Indigenous people are the very first environmentalists. We understand that there’s a connection between all the living beings - that’s what true environmentalism is. And what tribal sovereignty means is that we do things ourselves. So if we see a government or a corporation that is not taking responsibility, we have to exercise our tribal sovereignty and protect the environment. But environmentalism and Native sovereignty are two different things. At Standing Rock, we were exercising our sovereignty to protect the environment.
JIA: You mentioned at the beginning of this interview that you made three requests of President Obama. If you were given a similar audience today, what would you ask?
DA: The education system in Indian Country needs to be addressed. It comes down to resources; of all groups, Indigenous peoples get the fewest resources from the federal government, and the federal government took the most from Indigenous people. We have to find ways to invest in our Indigenous youth, to empower them so that they can make hard decisions for our communities.
A lot of tribal nations are looking for a system that can revitalize their language and their culture within the youth. Nations must be allowed to educate their own and do it in a way that they believe is the best to nurture the spirits of their children. That brings such a sense of pride, but it’s very difficult for tribal nations to take that initiative within the U.S. education system unless they have their own resources. And this is a system that has, over the past two centuries, served to destroy Native spirits instead of nurturing them.
JIA: Are you referring to the Carlisle School, and the Indian Residential School system?
DA: Yes, and the Carlisle School, the boarding schools, all that is ongoing today. After two centuries, the American government is still forcing Indigenous youth into an education system that doesn’t work for them. We put more emphasis on money than we do on human beings, and it is failing our kids. And as long as we continue to fail with our kids, we’re going to continue to have problems.
JIA: Is there anything else our readers should know about the Dakota Access Pipeline protests?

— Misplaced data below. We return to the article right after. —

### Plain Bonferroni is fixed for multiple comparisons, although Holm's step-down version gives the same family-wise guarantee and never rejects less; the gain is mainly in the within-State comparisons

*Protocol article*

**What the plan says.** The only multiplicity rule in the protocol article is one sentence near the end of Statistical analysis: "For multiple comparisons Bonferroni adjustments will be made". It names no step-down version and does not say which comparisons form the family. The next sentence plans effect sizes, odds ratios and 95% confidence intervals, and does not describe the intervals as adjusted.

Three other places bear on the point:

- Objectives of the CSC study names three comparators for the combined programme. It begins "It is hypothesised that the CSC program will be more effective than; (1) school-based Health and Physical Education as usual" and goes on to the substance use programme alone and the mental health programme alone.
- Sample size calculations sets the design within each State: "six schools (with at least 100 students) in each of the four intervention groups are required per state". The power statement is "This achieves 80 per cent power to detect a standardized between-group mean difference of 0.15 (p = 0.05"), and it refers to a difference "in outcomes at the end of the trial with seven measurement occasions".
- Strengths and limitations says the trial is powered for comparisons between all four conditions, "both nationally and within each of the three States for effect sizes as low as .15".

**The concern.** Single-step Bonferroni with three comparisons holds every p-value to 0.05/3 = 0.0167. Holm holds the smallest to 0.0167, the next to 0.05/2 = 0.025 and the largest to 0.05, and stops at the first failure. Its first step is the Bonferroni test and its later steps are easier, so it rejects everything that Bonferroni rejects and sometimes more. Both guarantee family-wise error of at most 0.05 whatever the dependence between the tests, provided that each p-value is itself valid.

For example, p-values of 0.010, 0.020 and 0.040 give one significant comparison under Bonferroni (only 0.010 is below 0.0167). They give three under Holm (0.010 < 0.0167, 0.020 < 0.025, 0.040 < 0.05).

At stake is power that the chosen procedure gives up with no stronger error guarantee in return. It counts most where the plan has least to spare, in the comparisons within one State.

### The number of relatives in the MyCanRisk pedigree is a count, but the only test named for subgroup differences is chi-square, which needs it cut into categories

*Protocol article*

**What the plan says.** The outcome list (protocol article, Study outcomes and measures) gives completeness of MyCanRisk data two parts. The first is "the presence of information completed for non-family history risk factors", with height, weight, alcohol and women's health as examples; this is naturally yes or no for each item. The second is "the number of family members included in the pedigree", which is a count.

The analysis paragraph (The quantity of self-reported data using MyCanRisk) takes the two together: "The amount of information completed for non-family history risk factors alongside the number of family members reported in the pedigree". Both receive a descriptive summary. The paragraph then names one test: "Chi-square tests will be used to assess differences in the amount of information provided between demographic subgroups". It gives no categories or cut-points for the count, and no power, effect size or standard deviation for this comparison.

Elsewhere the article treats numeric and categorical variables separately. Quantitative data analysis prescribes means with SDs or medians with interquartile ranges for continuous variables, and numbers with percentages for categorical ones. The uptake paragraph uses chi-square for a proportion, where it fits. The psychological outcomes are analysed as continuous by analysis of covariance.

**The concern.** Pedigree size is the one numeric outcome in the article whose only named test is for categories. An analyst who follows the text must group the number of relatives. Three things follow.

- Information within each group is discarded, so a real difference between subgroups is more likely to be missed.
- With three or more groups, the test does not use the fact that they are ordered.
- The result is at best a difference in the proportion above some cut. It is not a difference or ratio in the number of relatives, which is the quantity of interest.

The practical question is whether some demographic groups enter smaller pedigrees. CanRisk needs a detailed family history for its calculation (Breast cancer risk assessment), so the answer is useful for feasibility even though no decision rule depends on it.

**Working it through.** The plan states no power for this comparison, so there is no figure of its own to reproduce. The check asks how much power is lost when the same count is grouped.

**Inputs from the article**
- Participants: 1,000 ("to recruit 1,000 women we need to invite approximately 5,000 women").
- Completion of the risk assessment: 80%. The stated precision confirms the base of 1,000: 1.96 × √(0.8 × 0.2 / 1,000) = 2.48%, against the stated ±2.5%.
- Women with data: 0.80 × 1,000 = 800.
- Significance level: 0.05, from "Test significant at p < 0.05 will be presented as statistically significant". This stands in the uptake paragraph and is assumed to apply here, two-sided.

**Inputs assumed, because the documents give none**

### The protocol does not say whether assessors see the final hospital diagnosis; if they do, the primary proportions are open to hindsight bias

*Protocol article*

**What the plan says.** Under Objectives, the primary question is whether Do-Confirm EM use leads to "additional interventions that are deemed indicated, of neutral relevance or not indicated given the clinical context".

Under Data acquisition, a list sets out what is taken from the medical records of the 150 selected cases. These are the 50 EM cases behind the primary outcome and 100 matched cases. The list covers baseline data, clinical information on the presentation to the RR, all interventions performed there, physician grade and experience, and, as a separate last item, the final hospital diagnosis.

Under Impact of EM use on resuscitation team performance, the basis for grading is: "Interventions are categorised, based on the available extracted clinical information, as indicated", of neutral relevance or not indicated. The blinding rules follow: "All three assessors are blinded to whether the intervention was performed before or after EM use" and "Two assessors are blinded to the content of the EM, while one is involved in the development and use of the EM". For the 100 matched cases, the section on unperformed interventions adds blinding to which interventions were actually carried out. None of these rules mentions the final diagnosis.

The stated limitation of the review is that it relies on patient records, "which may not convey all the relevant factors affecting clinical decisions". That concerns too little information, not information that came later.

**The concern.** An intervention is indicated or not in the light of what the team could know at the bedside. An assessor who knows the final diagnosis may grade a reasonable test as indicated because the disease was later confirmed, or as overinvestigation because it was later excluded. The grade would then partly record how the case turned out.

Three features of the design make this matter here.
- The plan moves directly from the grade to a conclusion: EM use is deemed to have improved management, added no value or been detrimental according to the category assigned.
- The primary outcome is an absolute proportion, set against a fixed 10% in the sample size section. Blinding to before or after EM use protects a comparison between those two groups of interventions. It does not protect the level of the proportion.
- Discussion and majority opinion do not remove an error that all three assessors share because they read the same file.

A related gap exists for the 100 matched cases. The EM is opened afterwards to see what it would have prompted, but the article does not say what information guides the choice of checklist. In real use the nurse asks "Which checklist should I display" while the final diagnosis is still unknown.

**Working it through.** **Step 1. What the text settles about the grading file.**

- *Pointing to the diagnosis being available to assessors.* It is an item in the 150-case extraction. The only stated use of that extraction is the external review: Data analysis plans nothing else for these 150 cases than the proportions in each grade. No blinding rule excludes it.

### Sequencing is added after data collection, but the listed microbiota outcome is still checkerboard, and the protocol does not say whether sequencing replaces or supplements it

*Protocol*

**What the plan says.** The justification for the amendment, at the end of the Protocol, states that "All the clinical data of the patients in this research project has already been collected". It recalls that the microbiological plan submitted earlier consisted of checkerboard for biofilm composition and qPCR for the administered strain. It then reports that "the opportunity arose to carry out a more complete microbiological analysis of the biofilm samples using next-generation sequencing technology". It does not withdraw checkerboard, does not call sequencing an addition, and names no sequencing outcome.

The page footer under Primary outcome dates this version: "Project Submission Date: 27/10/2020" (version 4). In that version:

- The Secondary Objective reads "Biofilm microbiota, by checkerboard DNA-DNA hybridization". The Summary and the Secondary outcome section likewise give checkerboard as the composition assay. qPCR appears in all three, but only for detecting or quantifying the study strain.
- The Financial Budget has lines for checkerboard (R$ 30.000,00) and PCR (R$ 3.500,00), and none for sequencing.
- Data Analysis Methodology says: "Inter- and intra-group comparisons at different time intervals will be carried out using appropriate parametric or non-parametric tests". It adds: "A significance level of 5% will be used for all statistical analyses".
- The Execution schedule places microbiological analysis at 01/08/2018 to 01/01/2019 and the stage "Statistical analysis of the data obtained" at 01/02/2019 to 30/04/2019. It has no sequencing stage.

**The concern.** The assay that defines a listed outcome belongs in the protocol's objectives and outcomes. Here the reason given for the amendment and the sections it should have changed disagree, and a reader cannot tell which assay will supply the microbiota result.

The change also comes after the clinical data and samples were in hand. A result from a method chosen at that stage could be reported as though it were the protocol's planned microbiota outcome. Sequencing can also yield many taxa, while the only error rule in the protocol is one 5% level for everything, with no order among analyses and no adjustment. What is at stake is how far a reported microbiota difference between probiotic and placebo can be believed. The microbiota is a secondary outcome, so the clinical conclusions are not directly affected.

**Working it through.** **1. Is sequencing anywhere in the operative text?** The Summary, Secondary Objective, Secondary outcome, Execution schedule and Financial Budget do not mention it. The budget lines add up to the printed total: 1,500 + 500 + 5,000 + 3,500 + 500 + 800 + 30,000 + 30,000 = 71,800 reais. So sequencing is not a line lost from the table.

DA: The fight for Standing Rock isn’t over. Just recently, [U.S. District Court] Judge James Boasberg ruled that the U.S. Army Corps of Engineers has to conduct a full environmental impact review. That was something we asked for when we first went to court. The judge had all the information back then, but he waited until the pipeline was done before he made the right ruling. But the concern I have today is whether or not they will stop the flow of oil to conduct the environmental impact statement. Will the tribe get to contribute equally to the environmental impact statement process? We have some technical experts who can weigh in on the ramifications a spill would have for our environment, our ancestral lands, and our people. Unless we get these questions resolved, it will be just another step in the process of them exploiting the land.
On July 6th, 2020 (after the initial interview was conducted), the U.S. Court of Appeals (USCOE) for the District of Columbia ruled that the Dakota Access Pipeline must stop pumping oil until an environmental impact review was completed. The Journal followed up with Mr. Archambault to get his response to the ruling.
DA: James Boasberg made the correct ruling and ordered the Dakota Access Pipeline to stop the flow and empty the pipeline while the USCOE conducts an Environmental Impact Statement (EIS). The Army Corps of Engineers is saying that the EIS will only take 12 to 13 months but normally an EIS process would take three to four years. There seems to be a rush again in the process. Again, my concern is that our Tribe will not be given the opportunity to fully participate and demonstrate the potential harm to our environment and our Nation. We have very qualified technical experts and scientists who never got any of their questions or concerns addressed over the past four years.
It is interesting to watch the politics come into play after this ruling. North Dakota Senators [John] Hoeven and [Kevin] Cramer came out with statements criticizing the judge’s ruling, stating their concerns for the economic impact the ruling will have on the oil industry. In their statements about the ruling, not once did they mention the devastating economic impact that the COVID-19 pandemic has had on their oil industry, a far greater impact than the correct court ruling. President Trump also made a move to roll back EPA regulations for the purpose of expediting the permitting process. This should not impact our case but it is unfortunate that the current U.S. leadership puts money before human life.
Unci Makha (Grandmother Earth) is in need of time to heal herself. The pandemic is her way of telling us to slow down, stop developing detrimental industries in the interest of money. And when we do slow down, we slowly stop moving and gathering, we stop driving, and we start to notice simple things like the movement of plants and animals. The mountains that have been hiding behind smog begin to present themselves, and we start to notice the importance of life. Not only do we get the chance to see Unci Makha start healing herself but we get to witness the positive outcome of spending time with our families, our children. Unci Makha is giving us an opportunity to put life above money and some of our leaders in the highest places have too shallow of a mind to realize it.
This Feature will appear in the Journal's upcoming issue, Politics of Protest, coming October 28. Subscribe now to receive a copy upon release.
Image credit: Indianz.com, licensed under Creative Commons 2.0.